Releasing their first album in 3 years, The Kills return with their eclectic blues-rock with a twist. With several well-received albums behind them the Anglo-American two-piece have built on the foundations of their success, refusing to merely reproduce past glories but delve deeper into their creative yearnings.
Lead single Satellite showcases such intentions, sounding both innovative and fragile in the same beat. It’s heavy bass, drawing from the roots laid down in 2005’s No Wow, sets out a marker for the entire album, with it’s ferocity and relentlessness standing in contrast to the intimacy of Mosshart’s and Hince’s relationship.
Though a return of The Kills was never in doubt, the gap between albums granted the two, who regard their relationship akin to that of brother and sister, to engage in other activities. Most notably Alison took up vocal duties for Jack White’s critically lauded Dead Weather supergroup. Their two ensuing albums (Horehound and Sea Of Cowards) and raft of live dates appears to have served in honing her already razor-sharp voice into the powerhouse that presents itself on Blood Pressures.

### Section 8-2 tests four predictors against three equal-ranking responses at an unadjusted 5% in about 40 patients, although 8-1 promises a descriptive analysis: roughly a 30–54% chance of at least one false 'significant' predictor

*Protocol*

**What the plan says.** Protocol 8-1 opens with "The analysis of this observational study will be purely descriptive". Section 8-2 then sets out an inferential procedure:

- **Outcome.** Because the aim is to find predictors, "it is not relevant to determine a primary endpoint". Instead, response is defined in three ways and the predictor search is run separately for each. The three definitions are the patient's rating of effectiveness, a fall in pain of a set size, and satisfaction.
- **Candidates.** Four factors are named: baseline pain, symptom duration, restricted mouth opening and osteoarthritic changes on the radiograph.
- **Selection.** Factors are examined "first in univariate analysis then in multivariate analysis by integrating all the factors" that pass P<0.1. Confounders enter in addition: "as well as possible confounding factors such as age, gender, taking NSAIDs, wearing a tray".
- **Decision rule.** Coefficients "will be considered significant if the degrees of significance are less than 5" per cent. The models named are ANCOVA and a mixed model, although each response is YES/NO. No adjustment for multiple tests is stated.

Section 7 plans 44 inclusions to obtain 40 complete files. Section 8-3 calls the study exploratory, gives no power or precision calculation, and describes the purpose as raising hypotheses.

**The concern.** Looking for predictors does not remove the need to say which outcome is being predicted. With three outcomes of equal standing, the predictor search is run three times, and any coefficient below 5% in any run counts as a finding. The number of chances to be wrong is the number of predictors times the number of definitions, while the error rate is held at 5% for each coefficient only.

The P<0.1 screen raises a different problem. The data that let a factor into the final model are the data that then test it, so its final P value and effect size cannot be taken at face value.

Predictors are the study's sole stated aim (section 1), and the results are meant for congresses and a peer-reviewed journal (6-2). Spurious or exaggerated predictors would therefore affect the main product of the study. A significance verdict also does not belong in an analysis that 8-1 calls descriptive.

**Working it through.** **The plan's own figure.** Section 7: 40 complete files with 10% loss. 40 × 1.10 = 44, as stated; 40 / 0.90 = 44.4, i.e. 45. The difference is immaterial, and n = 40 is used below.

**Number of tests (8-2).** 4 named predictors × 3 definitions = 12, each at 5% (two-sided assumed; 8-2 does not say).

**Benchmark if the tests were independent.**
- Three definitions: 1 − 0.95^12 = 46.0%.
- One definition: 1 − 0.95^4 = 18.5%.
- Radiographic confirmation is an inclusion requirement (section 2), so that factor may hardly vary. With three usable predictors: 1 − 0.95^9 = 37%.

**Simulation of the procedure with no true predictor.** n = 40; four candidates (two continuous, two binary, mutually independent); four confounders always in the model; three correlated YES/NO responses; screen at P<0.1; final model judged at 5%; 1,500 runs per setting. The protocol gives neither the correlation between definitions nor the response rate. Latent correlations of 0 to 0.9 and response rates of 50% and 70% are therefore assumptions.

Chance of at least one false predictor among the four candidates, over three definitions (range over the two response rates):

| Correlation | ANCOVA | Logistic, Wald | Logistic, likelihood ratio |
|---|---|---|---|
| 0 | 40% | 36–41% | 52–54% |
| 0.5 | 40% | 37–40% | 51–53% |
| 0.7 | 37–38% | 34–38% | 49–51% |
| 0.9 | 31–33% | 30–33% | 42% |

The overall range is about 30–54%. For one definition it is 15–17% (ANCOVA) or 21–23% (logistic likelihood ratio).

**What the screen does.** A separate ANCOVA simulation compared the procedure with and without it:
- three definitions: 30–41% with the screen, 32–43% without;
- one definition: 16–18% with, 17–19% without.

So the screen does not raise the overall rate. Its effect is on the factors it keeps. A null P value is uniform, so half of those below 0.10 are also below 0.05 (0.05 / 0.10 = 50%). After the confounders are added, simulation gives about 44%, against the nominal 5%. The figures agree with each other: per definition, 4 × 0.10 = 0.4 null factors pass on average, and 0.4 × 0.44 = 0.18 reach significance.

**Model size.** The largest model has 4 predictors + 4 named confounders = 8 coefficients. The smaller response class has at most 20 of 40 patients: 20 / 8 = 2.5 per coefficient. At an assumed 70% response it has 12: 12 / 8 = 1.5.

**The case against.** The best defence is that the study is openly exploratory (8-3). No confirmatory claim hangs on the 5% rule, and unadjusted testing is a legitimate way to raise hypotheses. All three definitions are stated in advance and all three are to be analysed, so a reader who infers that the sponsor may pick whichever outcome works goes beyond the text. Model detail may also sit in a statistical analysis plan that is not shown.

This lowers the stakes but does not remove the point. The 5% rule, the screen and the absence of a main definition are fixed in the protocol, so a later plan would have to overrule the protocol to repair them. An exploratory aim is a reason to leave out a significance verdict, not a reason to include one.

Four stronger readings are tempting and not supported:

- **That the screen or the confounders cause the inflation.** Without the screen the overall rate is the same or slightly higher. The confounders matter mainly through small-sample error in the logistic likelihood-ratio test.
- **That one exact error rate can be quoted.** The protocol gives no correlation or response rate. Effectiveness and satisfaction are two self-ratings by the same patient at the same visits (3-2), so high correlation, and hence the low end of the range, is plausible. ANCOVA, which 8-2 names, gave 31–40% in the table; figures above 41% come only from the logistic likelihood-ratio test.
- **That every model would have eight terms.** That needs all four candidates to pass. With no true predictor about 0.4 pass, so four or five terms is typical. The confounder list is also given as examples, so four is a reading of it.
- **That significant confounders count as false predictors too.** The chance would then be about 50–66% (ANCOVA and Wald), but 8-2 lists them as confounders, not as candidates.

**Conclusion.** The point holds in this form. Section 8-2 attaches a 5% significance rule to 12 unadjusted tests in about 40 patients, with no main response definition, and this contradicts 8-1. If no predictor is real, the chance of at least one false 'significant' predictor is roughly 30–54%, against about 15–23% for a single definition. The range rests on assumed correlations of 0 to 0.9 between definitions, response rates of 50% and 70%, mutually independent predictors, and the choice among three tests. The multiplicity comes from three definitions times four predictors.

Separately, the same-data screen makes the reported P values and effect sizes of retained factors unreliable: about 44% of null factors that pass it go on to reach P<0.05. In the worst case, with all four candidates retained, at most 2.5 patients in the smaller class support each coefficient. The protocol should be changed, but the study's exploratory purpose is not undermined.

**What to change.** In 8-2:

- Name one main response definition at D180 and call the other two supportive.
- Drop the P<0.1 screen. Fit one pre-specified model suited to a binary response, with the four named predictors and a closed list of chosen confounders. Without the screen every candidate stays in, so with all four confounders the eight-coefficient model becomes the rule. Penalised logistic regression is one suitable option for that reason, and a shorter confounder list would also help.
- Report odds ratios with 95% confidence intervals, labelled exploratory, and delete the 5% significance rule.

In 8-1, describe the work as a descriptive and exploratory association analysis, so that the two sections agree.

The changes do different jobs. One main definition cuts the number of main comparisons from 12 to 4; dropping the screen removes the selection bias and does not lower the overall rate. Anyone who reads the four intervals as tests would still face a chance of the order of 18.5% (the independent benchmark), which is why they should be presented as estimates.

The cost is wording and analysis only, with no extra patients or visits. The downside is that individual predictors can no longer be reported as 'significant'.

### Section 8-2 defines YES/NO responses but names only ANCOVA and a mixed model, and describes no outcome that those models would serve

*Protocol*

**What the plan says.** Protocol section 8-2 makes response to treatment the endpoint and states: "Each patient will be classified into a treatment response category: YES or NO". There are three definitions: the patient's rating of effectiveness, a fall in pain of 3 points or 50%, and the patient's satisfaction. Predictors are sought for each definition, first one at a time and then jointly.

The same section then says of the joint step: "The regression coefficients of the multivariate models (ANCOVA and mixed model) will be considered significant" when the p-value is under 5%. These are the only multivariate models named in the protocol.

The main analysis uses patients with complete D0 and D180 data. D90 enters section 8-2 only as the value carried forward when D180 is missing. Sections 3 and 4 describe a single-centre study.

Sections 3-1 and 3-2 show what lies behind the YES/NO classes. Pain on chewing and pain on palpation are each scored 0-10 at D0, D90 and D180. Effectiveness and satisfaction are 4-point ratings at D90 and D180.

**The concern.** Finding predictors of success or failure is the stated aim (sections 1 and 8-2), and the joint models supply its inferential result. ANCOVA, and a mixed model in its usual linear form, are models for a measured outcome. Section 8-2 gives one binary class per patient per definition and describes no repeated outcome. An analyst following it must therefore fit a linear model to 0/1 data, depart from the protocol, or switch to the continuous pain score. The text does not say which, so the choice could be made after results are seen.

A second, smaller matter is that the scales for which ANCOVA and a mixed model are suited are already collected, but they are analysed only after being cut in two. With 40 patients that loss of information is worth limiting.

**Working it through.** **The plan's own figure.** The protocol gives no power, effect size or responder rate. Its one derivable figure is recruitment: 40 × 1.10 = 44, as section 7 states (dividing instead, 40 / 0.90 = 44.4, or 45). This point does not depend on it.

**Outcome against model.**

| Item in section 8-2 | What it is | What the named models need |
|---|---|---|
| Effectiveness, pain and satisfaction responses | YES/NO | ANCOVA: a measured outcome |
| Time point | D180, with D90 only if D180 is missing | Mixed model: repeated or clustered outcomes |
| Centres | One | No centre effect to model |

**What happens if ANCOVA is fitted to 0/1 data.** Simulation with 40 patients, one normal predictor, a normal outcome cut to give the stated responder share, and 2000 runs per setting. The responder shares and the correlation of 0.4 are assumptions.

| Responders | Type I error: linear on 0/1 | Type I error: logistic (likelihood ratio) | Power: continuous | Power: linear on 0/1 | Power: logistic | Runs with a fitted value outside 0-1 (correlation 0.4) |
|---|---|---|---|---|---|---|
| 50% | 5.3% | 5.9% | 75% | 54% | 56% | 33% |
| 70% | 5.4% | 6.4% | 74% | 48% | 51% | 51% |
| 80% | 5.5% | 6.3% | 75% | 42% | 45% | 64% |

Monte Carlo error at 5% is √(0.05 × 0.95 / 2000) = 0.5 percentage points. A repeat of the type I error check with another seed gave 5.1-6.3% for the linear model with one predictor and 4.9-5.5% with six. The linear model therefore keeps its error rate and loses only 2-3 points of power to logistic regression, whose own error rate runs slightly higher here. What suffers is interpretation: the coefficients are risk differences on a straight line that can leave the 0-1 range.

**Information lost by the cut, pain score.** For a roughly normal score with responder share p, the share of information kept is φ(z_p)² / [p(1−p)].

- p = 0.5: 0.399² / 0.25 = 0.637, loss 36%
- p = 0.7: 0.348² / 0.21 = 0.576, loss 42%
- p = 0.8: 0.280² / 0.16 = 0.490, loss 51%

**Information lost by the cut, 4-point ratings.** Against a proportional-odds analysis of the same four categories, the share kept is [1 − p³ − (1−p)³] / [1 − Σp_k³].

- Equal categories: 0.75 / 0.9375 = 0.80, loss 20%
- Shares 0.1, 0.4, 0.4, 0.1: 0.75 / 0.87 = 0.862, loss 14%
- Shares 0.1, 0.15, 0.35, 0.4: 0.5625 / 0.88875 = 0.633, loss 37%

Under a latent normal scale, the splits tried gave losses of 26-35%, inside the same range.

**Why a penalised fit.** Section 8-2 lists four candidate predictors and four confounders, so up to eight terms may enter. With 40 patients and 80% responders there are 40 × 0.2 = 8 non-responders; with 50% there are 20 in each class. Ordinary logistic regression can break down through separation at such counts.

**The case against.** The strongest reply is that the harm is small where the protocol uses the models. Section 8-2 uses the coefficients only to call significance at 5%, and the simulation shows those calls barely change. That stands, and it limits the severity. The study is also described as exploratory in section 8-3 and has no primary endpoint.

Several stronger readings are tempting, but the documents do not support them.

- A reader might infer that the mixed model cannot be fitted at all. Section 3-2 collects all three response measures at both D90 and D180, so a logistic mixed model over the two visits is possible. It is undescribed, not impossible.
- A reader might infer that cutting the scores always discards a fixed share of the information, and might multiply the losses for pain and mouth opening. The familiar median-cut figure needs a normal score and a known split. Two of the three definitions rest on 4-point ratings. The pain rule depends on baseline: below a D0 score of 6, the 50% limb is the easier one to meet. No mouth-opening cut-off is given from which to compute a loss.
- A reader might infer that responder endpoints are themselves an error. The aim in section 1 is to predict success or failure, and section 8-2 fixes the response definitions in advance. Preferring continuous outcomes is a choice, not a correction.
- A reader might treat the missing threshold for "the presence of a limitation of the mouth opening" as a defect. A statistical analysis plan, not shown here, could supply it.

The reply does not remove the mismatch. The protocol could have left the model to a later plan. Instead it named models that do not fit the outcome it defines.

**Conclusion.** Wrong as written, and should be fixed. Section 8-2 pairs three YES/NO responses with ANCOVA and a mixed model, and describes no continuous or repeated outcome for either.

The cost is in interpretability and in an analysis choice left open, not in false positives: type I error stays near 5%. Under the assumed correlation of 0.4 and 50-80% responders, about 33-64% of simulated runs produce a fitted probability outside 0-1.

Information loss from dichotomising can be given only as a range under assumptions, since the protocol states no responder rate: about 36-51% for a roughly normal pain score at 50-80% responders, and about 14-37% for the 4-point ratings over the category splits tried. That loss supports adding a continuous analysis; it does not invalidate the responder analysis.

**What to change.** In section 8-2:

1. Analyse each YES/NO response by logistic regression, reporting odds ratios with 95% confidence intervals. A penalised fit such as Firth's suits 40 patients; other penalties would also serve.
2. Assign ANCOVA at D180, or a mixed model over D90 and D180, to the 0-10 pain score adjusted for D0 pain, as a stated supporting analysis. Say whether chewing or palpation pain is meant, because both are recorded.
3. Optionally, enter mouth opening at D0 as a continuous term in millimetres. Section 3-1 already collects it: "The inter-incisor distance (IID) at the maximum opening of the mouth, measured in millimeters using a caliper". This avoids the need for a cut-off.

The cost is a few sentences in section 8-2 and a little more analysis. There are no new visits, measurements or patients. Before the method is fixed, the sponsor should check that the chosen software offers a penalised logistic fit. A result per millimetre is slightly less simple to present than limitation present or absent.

Indeed, from the very opening track one is reminded of what has been lacking in their absence, with Future Starts Slow proving a superior fusion of accessible and contemporary blues than anything Mosshart produced with White and co. The use again of a drum machine, something that might prove disparaging in other bands, syncs perfectly with The Kills sound, helping to maintain focus on the two pillars of their strength in Alison’s voice and Jamie’s primal guitar. This lo-fi accessibility, a virtue of knowing that ambition does not merely equate to over complication, marks the album and continues to be one of the band’s enduring features.
Wild Charms grants the listener with a brief respite from the pounding drive of the album’s insatiable start and also provides Jamie with a rare lead vocal outing. Whilst the track proves one of the weaker, indeed its inclusion appears mainly as a gateway to a softer second half of song writing, it does grant a balance to the album and demonstrates a band with the courage to show their delicate side.
The dual vocals on Baby Says prove especially moving, appearing almost as a lament alongside haunting guitar lines. The Last Goodbye sees Mosshart at her most exposed with the accompaniment by piano helping to stand the song in contrast to the vibrancy of much of her other vocals. The glorious Pots And Pans anchors the album delightfully, showing The Kills at their most lyrically playful and stripped back best.
On the whole Blood Pressures proves a continued step forward for The Kills and maintains their creative distinction. Able to grow their sound sufficiently whilst maintaining the potency of what made them triumphant in the first place this album should be welcomed (and accessible) by new fans and already converted followers. This is how to make a fourth album.